are frequently misunderstood, often under-appreciated,
and usually unpaid.
Sadly, there are the others, the ones who provide
the stark contrasts: those directors who can only
be described as disruptive, uncooperative, too hands-on,
too hands-off, too suspicious, too hostile…the
list goes on and on. But prolonging this negativity
is an exercise in futility. (Futility’s awful.
Think of an AGM at which the Board bemoans the “10%
of the residents who cause 90% of the problems.”
It’s a safe bet, as we all know, that those
10% are not in attendance to hear and learn. That
kind of futility.)
Instead, I’ll approach this positively. Oh,
did I mention what the Three C’s are? Care,
Specific expertise is always nice (accountants, lawyers,
management industry types, engineers, etc.) but these
professionals are not always available to the community.
Even if they are, there’s no substitute for
the Three C’s.
Care: So basic it seems unnecessary
to even mention it: a Board member has to care about
the community in which he or she serves.
I have a scoop for you: it’s not so basic.
I’ve come across condo directors who care about
everything except the community: the ones who try
to win the most arguments, do the most micro-managing,
seldom or never show up at meetings, bad-mouth their
fellow Board members, interfere so constantly that
management can’t do the job it’s paid
to do, cause tension or even upheaval, take private
Board business public, waste time at meetings…whew!
Caring, on the other hand, means: understanding
and responding to the requirements of the owners/residents;
taking note of the community’s physical appearance
and encouraging the other residents to do likewise;
spending the corporation’s funds wisely; partnering
with management, not squabbling with them. I’m
certain you could add several other valid examples,
but you get the point.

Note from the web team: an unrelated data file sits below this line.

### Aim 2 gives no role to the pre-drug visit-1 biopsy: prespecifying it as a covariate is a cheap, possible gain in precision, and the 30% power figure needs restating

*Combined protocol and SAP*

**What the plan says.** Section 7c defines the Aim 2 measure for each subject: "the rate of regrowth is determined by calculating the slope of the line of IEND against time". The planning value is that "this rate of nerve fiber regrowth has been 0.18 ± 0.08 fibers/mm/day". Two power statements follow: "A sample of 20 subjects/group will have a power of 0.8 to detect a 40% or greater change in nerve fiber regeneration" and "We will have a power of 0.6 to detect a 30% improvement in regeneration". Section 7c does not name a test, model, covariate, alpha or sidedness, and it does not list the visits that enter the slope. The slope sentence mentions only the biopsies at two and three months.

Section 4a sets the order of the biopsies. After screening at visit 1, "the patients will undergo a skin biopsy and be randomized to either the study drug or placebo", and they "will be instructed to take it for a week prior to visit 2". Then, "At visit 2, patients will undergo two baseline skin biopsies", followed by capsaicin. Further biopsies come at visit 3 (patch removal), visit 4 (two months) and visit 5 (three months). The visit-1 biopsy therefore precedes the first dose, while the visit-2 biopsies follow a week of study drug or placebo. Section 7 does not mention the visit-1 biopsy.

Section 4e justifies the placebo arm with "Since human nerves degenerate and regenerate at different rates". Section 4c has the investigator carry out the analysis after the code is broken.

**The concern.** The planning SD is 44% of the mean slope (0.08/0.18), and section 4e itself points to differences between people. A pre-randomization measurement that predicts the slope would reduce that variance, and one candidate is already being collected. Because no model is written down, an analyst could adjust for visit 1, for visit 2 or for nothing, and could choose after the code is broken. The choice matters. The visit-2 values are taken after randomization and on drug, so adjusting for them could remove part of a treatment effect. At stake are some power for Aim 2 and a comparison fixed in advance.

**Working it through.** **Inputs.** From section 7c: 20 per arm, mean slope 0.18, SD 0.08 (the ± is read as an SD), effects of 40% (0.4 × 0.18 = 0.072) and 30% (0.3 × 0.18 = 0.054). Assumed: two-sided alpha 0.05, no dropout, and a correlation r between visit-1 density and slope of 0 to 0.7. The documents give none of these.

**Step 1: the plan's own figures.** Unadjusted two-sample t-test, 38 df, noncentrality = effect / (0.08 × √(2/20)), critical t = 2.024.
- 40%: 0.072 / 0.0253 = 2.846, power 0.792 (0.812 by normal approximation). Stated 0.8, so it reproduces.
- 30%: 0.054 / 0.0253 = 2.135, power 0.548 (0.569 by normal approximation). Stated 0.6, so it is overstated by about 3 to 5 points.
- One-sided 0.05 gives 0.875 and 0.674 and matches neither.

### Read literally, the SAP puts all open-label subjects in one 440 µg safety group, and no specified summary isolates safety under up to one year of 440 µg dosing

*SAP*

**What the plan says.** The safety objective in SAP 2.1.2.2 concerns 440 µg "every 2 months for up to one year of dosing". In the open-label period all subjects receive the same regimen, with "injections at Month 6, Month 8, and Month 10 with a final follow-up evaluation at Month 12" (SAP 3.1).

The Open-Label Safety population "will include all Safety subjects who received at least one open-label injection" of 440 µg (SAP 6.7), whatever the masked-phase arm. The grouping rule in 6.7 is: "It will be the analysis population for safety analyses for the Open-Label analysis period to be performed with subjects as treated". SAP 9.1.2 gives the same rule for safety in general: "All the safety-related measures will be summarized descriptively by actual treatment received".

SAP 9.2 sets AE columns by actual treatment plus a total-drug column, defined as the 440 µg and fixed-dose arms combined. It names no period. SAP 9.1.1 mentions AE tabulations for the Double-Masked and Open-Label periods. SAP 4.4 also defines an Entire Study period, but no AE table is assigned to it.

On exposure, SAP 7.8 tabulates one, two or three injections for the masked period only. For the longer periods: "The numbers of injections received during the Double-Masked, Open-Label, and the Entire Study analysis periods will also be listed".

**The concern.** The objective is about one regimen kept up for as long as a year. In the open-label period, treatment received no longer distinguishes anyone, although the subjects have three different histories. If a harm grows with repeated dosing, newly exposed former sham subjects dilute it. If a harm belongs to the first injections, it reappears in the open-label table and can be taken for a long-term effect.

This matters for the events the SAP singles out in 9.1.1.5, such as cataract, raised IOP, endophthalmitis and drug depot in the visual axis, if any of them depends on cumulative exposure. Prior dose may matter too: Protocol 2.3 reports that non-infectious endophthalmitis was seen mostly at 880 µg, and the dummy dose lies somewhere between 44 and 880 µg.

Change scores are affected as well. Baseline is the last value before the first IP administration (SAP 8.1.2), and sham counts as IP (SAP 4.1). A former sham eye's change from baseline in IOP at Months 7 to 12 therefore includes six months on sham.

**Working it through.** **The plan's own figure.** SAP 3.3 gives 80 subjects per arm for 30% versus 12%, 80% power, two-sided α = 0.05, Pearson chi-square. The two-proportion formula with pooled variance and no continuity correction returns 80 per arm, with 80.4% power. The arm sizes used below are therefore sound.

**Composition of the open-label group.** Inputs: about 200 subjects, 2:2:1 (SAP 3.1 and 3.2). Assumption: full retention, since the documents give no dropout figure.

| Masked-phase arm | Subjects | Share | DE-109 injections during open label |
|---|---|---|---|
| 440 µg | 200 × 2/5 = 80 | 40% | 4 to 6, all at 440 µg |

Concern: Sounds like “care,”
doesn’t it? What I mean is, concern defined
as due diligence. There are always going to be issues
about which the Board has to be concerned: the cost
of utilities; spotty landscaping; reserve fund adequacy;
maintenance problems; adherence to budget; non-compliance
by unit owners and tenants; others you can name by
the dozens, but, most notably, management issues.
On that last point, my clients will recognize the
seven important facets of the condominium management
routine: communication, cost-savings, operations,
accountability, safety, financial and admin., and
resources/expertise. (I nag them ad nauseam about
this.) The most valid application of due diligence
is for the Board members to be constantly assessing
management according to these seven facets. They will
vary in importance from one condominium community
to another, but each facet will be of at least some
relevance, and that’s how you best assess your
Also, how many of you have taken a Director’s
course, such as those offered by the CCI? How many
of you have attended a Condo Conference, like the
National CCI/ACMO Conference, an annual event, coming
up in November? That’s what I mean by “showing
some concern.” The best Board member is an educated
Co-operation: Again, something that
seems so basic and self-explanatory.
And yet, I could tell you stories…you could
tell me stories…
The fact is, a Board whose members don’t co-operate
with one another may as well resign en masse. The
inability or unwillingness to overcome differences
and work together creates inertia, or worse yet, hostility.
Or a lame-duck status that is unavoidably detrimental
to the condominium community.
This does not mean to imply that you’ll always
agree with your fellow directors. That would be a
first. But as I noted above, it’s vital to overcome
these differences for the greater good. And that doesn’t
mean through clenched teeth. It means establishing
a working relationship that accounts for, deals with,
reconciles, and overcomes conflicts as a matter of
I know from personal experience that some Board members
out there can seem impossible to work with. In that
case, it is mandatory that the other directors recognize
the problem and actively confront it. Inaction, on
the vague hope that the issues will “work themselves
out,” almost never works. In fact, it can aggravate
the situation because silence is frequently interpreted
by the renegade director as approval.
I’ve encountered many Boards over the years.
The most effective of them, by far, are those who
embrace the Three C’s.
Alan Rosenberg is President of A. R.
Consulting, who provide a variety of advisory
services to Toronto area condominium directors. Alan’s
long, rewarding career with a large condominium management
company, most notably as Vice-President, included
client liaison and counselling, legislative advice,
financial reporting, creation of maintenance specifications,
organizing building inspections, and editing of newsletters
and other communications materials.
A. R. Consulting now assists
condominiums in radically improving their own management
situations. Alan’s comprehensive investigative
and interviewing methods are renowned throughout the
Phone: 416-932-9510; Fax: 416-932-9769